Israel announced it was closing three lucrative American medical training programs at Israeli universities to free up space for local students as the country faces a shortage of doctors.
Through these programs, foreign nationals – mostly Americans, but not exclusively – study medicine in English while living in Israel, then register for their residencies in the United States.
The move, which was approved by the Council for Higher Education, the Ministry of Education and the Ministry of Health, is expected to increase the number of Israeli medical students by 130 each year, starting in 2023. It comes after Israel stopped recognizing medical degrees from a number of countries, mostly in Eastern Europe, due to quality issues, leading to a looming shortage in the number of doctors.
“This will help meet the growing and growing needs of the State of Israel, as part of our overall program to significantly increase the number of medical students,” said Education Minister Yifat Shasha- Biton, in a press release.
Three universities currently offer US-accredited programs: Tel Aviv University, Ben-Gurion University in Beersheba, and Technion: Israel Institute of Technology in Haifa.
Through these programs, foreign nationals study medicine in English while living in Israel and then register for residencies in the United States. In a small number of cases, after completing their residency, some students return to Israel to practice medicine, but the majority remain in the United States or Canada.
The closure will take effect in early fall 2023 and currently enrolled students will be able to complete their studies.
Although Shasha-Biton’s ministry and the Council for Higher Education touted the closure of U.S. programs as a major step forward in addressing the looming doctor shortage, they neglected to mention the costs — literal and figurative — of the closure. of these programs, some of which have been running for decades.
Indeed, medical studies currently represent a major source of income for the three Israeli universities that offer them. Tuition fees for US programs – around $40,000 per year – are more than 10 times higher than those for Israeli medical programs, at around NIS 11,000 ($3,400) per year.
To compensate for this loss, the government will subsidize universities NIS 58,000 ($18,000) per year for each additional Israeli student gained, although this is still far less than what they would receive from the canceled programs.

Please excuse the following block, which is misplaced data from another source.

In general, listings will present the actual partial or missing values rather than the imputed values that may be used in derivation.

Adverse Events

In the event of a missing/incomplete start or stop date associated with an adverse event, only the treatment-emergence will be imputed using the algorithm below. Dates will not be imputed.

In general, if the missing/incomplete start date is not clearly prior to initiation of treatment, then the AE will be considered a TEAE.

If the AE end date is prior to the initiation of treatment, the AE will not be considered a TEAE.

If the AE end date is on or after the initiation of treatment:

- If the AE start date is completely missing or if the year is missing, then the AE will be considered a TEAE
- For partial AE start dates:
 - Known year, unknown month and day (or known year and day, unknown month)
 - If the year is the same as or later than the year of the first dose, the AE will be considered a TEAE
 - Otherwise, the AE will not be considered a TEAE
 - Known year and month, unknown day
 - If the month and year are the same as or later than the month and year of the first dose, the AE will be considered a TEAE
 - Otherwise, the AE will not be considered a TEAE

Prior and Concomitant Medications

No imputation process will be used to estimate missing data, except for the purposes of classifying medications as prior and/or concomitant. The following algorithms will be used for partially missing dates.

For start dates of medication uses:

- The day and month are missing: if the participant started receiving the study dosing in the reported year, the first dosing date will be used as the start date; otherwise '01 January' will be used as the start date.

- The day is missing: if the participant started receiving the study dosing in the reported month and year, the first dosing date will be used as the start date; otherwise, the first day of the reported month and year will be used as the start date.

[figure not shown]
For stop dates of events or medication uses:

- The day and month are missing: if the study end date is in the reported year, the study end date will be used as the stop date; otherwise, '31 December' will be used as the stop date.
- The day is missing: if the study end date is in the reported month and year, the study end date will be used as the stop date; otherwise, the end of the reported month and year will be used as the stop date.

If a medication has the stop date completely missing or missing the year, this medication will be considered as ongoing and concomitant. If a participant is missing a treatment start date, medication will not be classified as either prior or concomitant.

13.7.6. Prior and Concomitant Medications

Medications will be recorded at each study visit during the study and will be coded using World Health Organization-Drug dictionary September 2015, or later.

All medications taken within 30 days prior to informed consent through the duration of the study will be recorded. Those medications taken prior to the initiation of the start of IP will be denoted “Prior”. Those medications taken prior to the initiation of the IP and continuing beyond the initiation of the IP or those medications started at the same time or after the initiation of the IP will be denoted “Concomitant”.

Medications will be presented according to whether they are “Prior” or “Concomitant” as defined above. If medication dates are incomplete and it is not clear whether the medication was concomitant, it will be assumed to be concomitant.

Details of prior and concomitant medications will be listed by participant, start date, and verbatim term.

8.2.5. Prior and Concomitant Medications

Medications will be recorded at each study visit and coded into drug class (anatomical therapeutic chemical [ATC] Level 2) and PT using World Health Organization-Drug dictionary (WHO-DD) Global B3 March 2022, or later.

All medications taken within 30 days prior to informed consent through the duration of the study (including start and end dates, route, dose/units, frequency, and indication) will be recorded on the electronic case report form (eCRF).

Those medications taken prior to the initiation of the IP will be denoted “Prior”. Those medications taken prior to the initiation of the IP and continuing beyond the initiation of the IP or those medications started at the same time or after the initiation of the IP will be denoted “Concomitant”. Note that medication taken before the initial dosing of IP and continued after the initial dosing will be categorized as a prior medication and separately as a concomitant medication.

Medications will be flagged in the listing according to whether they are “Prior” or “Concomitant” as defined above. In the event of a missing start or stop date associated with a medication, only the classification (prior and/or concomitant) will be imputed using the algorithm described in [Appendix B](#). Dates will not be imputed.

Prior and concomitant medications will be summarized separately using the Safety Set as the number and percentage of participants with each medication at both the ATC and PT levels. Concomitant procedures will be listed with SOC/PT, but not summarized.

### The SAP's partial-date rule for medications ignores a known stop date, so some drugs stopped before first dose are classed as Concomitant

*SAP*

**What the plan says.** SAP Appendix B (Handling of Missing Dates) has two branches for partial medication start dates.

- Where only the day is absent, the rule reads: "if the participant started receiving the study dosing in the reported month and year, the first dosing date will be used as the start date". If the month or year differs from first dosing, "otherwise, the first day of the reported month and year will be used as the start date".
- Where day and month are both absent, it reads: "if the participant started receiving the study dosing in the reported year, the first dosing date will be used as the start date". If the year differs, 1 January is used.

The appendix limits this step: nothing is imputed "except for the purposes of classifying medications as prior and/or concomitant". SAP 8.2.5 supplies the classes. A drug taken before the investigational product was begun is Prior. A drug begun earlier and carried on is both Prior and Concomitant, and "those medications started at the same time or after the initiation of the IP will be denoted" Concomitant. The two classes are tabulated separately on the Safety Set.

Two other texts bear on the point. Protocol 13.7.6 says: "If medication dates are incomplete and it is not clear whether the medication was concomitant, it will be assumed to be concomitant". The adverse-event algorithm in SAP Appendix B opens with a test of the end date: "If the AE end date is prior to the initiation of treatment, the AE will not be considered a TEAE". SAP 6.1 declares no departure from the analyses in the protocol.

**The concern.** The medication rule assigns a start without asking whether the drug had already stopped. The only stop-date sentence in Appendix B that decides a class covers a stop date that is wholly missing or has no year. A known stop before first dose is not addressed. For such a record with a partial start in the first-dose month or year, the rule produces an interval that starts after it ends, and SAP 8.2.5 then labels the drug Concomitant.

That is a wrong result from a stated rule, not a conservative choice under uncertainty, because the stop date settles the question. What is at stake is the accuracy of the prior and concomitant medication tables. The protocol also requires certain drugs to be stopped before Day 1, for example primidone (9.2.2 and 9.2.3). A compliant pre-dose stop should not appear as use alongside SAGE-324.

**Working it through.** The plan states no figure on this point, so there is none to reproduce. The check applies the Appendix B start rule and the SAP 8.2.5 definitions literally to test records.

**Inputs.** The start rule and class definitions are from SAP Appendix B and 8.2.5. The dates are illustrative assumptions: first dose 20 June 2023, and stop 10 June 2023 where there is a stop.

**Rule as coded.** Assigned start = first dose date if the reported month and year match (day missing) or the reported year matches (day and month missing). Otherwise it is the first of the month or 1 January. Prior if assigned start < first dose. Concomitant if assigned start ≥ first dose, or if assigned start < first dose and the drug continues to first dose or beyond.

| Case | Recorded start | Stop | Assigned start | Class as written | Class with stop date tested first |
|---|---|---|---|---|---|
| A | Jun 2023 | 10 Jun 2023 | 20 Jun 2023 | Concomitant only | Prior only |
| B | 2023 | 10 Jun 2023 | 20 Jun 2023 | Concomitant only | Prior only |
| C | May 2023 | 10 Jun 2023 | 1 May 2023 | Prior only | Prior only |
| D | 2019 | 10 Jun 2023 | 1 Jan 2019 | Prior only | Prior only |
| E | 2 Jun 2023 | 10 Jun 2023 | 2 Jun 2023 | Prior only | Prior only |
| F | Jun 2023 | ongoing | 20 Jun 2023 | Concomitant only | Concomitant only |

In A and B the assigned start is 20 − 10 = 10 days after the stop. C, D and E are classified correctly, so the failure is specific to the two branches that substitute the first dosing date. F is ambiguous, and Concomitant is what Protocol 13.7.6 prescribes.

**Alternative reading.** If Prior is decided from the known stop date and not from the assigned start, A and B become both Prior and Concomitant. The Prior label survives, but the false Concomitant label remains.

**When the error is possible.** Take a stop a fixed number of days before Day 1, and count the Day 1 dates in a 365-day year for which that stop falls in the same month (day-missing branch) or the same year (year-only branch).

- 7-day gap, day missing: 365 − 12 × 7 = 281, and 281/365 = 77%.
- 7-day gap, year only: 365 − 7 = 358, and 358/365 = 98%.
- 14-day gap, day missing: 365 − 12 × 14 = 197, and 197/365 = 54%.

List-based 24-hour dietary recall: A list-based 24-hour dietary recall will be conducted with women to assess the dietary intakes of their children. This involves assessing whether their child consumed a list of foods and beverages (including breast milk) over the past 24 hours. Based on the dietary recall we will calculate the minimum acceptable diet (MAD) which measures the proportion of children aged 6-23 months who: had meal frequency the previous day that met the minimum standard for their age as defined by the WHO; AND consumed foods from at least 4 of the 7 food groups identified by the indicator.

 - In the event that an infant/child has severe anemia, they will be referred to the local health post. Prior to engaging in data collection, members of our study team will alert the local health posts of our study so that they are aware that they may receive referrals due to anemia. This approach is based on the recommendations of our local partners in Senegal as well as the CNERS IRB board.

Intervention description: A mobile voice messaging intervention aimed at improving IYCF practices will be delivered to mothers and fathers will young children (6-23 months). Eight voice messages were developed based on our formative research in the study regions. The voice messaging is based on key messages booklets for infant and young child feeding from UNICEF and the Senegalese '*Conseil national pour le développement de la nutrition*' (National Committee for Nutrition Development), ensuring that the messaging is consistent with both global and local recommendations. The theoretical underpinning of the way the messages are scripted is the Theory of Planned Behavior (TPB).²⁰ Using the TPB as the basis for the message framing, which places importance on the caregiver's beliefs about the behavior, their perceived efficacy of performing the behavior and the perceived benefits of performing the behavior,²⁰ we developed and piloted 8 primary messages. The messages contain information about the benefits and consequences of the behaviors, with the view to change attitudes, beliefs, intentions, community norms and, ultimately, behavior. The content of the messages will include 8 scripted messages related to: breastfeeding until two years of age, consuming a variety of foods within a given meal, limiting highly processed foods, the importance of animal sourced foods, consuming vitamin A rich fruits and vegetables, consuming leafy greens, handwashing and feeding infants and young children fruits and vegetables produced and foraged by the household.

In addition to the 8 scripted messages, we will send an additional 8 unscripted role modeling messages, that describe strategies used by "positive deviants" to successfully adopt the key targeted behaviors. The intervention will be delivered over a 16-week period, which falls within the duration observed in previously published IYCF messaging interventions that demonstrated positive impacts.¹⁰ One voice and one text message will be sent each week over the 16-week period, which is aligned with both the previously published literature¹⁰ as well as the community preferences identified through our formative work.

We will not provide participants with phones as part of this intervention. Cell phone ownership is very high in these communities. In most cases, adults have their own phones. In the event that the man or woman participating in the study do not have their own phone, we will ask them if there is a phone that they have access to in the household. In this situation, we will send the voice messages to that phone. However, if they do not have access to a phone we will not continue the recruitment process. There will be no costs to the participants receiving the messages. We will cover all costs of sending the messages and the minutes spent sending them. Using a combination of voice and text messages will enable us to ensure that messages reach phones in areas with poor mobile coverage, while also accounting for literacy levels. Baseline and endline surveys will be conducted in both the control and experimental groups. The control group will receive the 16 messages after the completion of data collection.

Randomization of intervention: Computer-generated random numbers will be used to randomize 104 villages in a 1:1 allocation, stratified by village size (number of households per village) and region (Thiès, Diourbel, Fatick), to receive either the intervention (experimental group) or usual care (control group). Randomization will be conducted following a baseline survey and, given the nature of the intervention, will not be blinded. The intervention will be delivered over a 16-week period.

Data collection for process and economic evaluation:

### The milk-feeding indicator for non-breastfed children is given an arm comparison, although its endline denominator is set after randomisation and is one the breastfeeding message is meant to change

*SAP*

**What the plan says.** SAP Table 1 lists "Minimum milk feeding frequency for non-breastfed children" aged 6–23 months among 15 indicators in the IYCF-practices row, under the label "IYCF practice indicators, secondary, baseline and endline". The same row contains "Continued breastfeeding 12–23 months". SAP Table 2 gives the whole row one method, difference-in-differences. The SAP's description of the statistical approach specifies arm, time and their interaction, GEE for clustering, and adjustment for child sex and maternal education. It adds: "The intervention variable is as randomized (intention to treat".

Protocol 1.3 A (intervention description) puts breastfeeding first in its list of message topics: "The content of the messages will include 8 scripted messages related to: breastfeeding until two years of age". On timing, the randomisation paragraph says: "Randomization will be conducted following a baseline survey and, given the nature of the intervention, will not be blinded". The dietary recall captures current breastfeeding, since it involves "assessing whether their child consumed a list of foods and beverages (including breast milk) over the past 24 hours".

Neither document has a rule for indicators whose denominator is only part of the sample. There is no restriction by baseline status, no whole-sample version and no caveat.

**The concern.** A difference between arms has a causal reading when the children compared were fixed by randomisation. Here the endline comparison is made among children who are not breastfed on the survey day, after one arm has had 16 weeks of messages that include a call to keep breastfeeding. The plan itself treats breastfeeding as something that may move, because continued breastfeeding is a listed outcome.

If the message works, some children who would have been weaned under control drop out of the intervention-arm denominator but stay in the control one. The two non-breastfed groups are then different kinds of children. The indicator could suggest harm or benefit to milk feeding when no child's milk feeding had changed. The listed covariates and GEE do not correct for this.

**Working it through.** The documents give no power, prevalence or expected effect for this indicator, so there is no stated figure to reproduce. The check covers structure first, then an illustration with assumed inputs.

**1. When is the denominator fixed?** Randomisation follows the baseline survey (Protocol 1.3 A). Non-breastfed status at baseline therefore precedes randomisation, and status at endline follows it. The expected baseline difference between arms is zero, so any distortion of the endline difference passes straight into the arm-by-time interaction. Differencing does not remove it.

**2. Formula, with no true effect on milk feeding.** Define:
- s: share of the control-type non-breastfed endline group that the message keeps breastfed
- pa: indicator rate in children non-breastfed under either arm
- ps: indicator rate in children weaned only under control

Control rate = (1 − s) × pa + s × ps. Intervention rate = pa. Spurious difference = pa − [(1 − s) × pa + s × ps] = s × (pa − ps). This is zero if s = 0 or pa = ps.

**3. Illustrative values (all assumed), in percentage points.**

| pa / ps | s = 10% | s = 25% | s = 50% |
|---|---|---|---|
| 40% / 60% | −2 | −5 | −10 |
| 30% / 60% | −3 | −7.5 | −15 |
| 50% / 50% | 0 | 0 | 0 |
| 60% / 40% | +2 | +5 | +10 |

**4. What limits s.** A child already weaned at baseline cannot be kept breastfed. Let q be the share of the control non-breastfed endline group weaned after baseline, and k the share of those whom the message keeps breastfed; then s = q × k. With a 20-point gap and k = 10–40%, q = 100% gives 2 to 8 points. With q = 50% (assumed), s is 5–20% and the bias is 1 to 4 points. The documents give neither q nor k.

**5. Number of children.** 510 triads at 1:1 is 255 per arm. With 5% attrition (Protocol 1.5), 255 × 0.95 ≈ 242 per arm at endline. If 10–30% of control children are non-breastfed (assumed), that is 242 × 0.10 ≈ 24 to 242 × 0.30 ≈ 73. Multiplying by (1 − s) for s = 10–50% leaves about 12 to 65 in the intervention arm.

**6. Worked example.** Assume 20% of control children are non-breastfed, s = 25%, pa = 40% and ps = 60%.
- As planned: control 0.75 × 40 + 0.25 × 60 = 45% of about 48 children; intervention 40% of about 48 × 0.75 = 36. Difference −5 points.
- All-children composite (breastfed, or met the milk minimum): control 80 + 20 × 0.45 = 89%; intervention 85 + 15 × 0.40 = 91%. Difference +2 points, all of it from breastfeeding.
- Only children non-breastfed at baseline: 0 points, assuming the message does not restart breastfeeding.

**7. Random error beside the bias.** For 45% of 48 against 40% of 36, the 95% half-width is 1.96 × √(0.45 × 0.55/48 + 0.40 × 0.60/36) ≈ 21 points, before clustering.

In less quantifiable terms, the closure of these programs also closes an important conduit for relations between Israel and the Diaspora. Through these programs, thousands of American doctors — mostly Jews, but not exclusively — have spent considerable time in Israel, learning about and developing deep connections with the country and its people.
Although it was not immediately clear whether his office had been consulted on the matter in advance, Diaspora Affairs Minister Nachman said he supported the decision.
“I believe the right decision was made in this case. Today we have many ways to promote relations between Israel and the Jewish Diaspora, including for example the multiple educational programs of Masa and Taglit,” Shai said through a spokesperson, referring to short vacation-oriented trips.
“I think in this case it is appropriate to increase the number of places available for Israeli citizens in medical schools, instead of giving them no choice but to study abroad and maybe not to go home,” he said.
A number of national and international studies over the years have warned of an impending shortage of doctors in Israel, as those reaching retirement age are not being replaced quickly enough.
According to a 2019 OECD report, almost 60% of Israeli doctors are trained abroad, well above the OECD average of 18%. This has been further limited because Israel has limited the number of countries whose medical programs are recognized by the Council for Higher Education.
“The shortage of human resources in the healthcare system is a national problem that has been neglected for years, and today most medical students study abroad. These spaces are needed for Israeli students rather than foreign students who are not expected to work in the Israeli healthcare system one day,” Health Minister Nitzan Horowitz said in a statement.
Closing US programs will not fully resolve Israel’s looming doctor shortage or significantly reduce the number of Israeli medical students in overseas programs. However, Horowitz said plans are underway to increase the number of slots available in Israeli medical programs in other ways as well.
“This is part of a wider effort we are making to get to the root of the problem,” the health minister said.
The shortage has generally been attributed to the inability to accommodate medical students in hospitals, not classrooms.
In the coming year, Israeli medical schools will have places available for just under 1,000 new students, 70 more than the previous year.